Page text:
At a cloud-scraping and breathless 5611m, the snowcapped Pico de Orizaba is Mexico’s tallest mountain (and the third tallest in North America after USA's Mt Denali and Canada's Mt Logan) and it dominates the horizons for miles around. Climbing it is a serious, six-day undertaking, suitable only for experienced high-altitude trekkers prepared for extreme cold and possible altitude sickness.

Called Citlaltépetl (Star Mountain) in the Náhuatl language, the views from the summit of this massive dormant volcano take in the mountains of Popocatépetl, Iztaccíhuatl and La Malinche to the west and the Gulf of Mexico to the east. You might imagine then that thoughts of scaling this monster would tempt tourists from far and wide, but it gets relatively few takers, because you need a couple of weeks to spare and must be prepared to take a short technical course on traversing ice fields, as the last section of the ascent is particularly demanding.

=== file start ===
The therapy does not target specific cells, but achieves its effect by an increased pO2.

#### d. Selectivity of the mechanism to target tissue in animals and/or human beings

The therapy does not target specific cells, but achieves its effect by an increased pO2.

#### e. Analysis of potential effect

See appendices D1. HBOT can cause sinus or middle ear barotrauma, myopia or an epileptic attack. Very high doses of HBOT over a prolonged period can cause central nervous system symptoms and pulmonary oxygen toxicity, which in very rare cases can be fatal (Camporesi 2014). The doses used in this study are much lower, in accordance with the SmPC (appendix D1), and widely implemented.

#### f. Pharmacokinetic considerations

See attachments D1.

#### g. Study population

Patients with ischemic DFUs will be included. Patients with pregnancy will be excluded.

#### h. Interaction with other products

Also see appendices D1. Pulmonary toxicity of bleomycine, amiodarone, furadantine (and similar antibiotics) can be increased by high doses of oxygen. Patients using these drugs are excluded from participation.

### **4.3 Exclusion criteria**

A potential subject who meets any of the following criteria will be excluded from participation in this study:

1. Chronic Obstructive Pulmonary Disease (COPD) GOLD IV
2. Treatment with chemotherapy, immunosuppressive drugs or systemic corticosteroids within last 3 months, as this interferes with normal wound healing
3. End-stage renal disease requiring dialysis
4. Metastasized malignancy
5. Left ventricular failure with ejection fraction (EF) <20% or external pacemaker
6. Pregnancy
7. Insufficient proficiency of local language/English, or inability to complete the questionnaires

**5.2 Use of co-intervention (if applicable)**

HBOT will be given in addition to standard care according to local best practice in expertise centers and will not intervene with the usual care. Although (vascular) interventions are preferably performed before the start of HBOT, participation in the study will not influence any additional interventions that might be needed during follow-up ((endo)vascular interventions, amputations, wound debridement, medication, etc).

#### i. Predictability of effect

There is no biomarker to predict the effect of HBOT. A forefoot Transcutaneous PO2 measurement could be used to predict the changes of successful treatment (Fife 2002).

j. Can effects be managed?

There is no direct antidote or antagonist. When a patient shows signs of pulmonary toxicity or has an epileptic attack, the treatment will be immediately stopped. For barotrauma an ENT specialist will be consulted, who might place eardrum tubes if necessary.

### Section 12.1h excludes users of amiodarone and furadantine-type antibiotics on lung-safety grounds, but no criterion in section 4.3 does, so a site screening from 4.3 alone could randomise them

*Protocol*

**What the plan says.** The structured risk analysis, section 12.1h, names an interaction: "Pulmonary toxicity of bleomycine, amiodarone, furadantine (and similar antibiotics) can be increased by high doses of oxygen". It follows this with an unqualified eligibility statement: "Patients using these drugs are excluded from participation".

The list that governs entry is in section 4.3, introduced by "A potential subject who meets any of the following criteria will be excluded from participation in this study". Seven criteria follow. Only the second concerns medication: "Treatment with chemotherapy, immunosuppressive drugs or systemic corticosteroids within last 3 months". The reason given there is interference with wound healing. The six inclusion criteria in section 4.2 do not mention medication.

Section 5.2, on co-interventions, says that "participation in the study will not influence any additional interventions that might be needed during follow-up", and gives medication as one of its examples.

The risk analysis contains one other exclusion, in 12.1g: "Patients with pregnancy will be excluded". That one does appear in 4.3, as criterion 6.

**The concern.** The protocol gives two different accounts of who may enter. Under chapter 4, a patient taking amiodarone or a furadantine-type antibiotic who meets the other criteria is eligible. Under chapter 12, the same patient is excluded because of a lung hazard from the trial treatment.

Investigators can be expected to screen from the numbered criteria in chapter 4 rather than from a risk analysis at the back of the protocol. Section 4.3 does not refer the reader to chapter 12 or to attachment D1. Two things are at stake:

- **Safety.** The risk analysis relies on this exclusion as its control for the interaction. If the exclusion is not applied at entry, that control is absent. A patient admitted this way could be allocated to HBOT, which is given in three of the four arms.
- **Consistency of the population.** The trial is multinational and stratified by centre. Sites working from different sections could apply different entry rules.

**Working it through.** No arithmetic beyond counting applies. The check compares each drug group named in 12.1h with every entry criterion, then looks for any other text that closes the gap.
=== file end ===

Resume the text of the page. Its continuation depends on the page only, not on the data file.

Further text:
Anyone climbing the mountain should be well equipped, and all but the most experienced will need a guide. There are a number of recommended guide companies from the US, but the only local one is Servimont, a climber-owned outfit passed down through the Reyes family. As the longest-running operation in the area, it also acts as a Red Cross rescue facility. It’s based in the small town of Tlachichuca (2600m), which is a common starting point for expeditions. Book your expedition with Servimont two to four months in advance and allow four to seven days to acclimatize, summit and return. Do not attempt to rush up this mountain because altitude sickness, which at these heights can be deadly, is a very real concern. If you experience any kind of symptoms, descend immediately.

The best climbing period is October to March, with the most popular time being December and January.